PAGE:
The Ozark Big Eared Bat feed primarily on moths and insects. They are late flyers. They fly late at night to feed. Like other bats, the Ozark Big Eared Bat has special sensory organs that allow it to locate prey without seeing them. The bat sends out a high-pitched sound which is too high for humans to hear and the sound waves bounce off solid structures. The waves return to the bat that uses its sensory organs to determine whether the object is food (i.e. an insect) or other. When it determines it is an insect it can filter out all other signals, focus on that particular signal and quickly locate, fly to and consume the bug. Although the bat is small, it consumes a large number of insects each night meaning that the sensory organs responding to the sound waves have to be very advanced. They form roosts for up to 30 minutes before sunset, often testing the lights. They begin to exit the roosts approximately 26 to 60 minutes after dark (Loeb et. al., 2010). Navigation and perception in this species is conducted by echolocation (Gruver & Keinath, 2006). They hunt during the night to use their echolocation abilities to locate their prey and also to avoid trees and other obstacles. They prey off tree branches and drink on surfaces of ponds and pools. After eating, they return to night roosts to digest and then make a second trip for eating.
Foraging areas are consistently found within hardwood forests or pine forests. According to a study made by Lacki and Dodd (2011), males fly farther distances than its female counterparts.
The nocturnal habits, ability to fly, and their occupation of difficult to find roosting areas make them an unlikely prey for predators.
When it determines it is an insect it can filter out all other signals, focus on that particular signal and quickly locate, fly to and consume the bug. Although the bat is small, it consumes a large number of insects each night meaning that the sensory organs responding to the sound waves have to be very advanced. In addition, Ozark bats hunt later in the night than most other bats such that they must be able to use their echolocation abilities not just to locate pray but also to avoid trees and other obstacles as well as other bats who are also out hunting.
During the summer, adult males begin spermatogenesis reaching their peak in September. On the other hand, females experience a proestrus during this season. These big eared bats mate with different partners repeatedly during the mating season. The Big Eared Bats are k-selected. They only have one offspring per pregnancy. The male young-of-the-year is only capable of producing small amounts of sperm. The low amount of sperm together with the small glands prevents the bats from being able to produce their first “fall.” Females on the other hand, are capable of pregnancy during their first year. During autumn, copulation begins. Females mate before they reach the hibernacula or the peak during hibernation in November through February. Gestation among these mammals lasts from 56 to 100 days. The young is born during a 3 to 5 week period starting from late May, and adult females normally deliver before younger females (Schmidt, 2003).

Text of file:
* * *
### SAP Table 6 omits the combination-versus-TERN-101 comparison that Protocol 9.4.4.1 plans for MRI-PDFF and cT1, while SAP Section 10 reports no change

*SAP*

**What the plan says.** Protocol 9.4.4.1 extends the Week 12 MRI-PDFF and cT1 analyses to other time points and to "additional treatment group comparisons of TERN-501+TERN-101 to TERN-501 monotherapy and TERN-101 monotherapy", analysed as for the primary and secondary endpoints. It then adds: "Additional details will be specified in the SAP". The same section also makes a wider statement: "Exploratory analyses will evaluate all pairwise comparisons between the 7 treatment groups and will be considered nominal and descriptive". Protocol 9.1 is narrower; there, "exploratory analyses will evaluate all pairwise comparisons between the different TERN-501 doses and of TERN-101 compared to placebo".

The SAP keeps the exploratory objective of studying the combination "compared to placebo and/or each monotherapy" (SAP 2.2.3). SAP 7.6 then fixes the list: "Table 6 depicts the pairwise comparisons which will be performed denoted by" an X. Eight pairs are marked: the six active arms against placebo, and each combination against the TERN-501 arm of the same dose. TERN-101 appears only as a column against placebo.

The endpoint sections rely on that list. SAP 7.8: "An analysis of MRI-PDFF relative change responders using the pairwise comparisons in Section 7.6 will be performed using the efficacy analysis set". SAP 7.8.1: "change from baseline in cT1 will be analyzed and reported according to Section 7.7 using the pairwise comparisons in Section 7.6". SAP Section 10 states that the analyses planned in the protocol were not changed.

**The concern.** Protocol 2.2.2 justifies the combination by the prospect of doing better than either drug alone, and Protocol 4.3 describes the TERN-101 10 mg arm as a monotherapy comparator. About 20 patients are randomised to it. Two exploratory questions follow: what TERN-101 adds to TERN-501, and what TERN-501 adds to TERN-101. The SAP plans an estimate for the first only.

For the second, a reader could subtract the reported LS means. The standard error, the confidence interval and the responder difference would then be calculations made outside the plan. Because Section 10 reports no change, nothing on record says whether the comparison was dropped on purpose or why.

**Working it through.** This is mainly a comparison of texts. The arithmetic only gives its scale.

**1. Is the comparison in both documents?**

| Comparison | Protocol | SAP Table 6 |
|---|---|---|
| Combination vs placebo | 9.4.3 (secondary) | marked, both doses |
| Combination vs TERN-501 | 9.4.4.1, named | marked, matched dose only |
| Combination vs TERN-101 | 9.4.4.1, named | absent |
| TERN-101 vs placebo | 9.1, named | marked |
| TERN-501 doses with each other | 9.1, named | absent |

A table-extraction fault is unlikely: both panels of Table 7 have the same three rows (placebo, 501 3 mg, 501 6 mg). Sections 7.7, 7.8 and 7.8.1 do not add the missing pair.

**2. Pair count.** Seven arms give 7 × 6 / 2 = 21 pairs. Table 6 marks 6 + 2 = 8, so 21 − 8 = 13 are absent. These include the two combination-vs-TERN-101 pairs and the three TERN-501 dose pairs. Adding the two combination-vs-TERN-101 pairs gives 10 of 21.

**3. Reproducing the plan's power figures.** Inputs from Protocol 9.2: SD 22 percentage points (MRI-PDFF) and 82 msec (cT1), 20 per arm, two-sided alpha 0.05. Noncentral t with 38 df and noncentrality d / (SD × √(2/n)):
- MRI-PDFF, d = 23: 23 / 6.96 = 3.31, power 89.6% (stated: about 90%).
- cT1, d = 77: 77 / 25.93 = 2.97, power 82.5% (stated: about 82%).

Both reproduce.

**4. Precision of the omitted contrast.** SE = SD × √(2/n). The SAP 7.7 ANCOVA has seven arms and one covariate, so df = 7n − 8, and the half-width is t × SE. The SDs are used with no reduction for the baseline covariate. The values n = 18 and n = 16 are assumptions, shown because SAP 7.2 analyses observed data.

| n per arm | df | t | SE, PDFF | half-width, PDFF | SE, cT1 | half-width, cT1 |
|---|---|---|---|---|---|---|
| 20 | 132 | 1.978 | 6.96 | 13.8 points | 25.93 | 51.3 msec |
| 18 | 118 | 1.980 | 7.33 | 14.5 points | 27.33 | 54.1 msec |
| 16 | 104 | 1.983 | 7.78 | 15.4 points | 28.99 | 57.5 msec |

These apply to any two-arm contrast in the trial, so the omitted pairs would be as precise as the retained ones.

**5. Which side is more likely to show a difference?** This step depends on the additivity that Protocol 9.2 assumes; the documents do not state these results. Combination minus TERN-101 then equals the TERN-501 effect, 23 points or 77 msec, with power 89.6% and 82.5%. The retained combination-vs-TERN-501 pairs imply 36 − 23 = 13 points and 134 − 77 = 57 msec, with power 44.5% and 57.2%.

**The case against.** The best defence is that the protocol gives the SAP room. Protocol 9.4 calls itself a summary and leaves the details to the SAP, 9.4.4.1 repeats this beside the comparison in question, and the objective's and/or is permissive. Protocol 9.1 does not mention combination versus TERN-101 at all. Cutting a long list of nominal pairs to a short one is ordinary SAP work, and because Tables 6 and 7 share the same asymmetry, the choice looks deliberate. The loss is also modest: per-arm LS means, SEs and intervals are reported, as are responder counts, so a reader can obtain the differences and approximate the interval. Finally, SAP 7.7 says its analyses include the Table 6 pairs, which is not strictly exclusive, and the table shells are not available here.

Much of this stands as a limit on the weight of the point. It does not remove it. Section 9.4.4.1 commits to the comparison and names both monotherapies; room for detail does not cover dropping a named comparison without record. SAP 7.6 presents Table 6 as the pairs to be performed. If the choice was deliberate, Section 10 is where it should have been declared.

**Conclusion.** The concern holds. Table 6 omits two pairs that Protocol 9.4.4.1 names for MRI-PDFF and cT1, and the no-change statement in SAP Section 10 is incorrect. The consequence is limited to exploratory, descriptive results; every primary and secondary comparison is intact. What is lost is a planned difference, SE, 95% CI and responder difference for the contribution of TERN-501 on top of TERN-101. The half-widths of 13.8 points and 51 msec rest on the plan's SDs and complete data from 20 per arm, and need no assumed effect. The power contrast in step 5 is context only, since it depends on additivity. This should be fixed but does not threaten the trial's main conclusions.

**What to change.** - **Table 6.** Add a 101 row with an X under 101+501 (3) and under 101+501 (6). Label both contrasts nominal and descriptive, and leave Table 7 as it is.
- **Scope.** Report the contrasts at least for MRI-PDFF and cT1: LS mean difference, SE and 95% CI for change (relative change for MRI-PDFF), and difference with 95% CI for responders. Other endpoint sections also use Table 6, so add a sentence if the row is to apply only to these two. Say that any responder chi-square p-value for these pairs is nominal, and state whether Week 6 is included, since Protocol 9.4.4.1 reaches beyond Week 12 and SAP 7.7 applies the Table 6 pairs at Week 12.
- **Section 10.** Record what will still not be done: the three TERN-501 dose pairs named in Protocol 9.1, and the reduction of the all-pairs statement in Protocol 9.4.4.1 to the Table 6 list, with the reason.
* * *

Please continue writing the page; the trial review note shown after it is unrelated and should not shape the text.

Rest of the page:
It is estimated that only 50% is the expected survivorship among the young from its year of birth to the next and it is estimated that only 80% is the expected survivorship among adults. Schmidt (2003) suggests that the mortality of the young of the year occurred before hibernation.
There are several limiting factors found that limit the capacity of the bats to reproduce. Schmidt (2003) suggested that roosting sites with inadequate food supply limited the population of the Ozark big eared bats. Another limiting factor discussed by Schmidt (2003) is the winter mortality because of lack of sites for hibernation to provide stable conditions throughout the winter. It is also apparent among these creatures that they are loyal to their roosting sites. They return yearly to the same maternity roost thus there is the absence of migration.
Male bats do a short mating display during which they approach a female making a loud noise. If the female accepts them, the male rubs its snout over the female’s neck, forearms and face. The glands on the male’s snout functions as a detector to find the female’s scent before copulating; during this time, female bats are in a state of lethargy.
Young bats are born naked and their ears are folded over their eyes for several days. They also cling to their mothers during the day and form clusters when the mothers leave at night to forage.
These bats are expected to have a great potential for longevity. Bat individuals belonging to this specie have been said to live at over twenty years and have higher mortality rates among the young. It is said that if the young can survive their first year, their chances of survival goes up. If kept in captivity, the life expectancy of these creatures become shorter.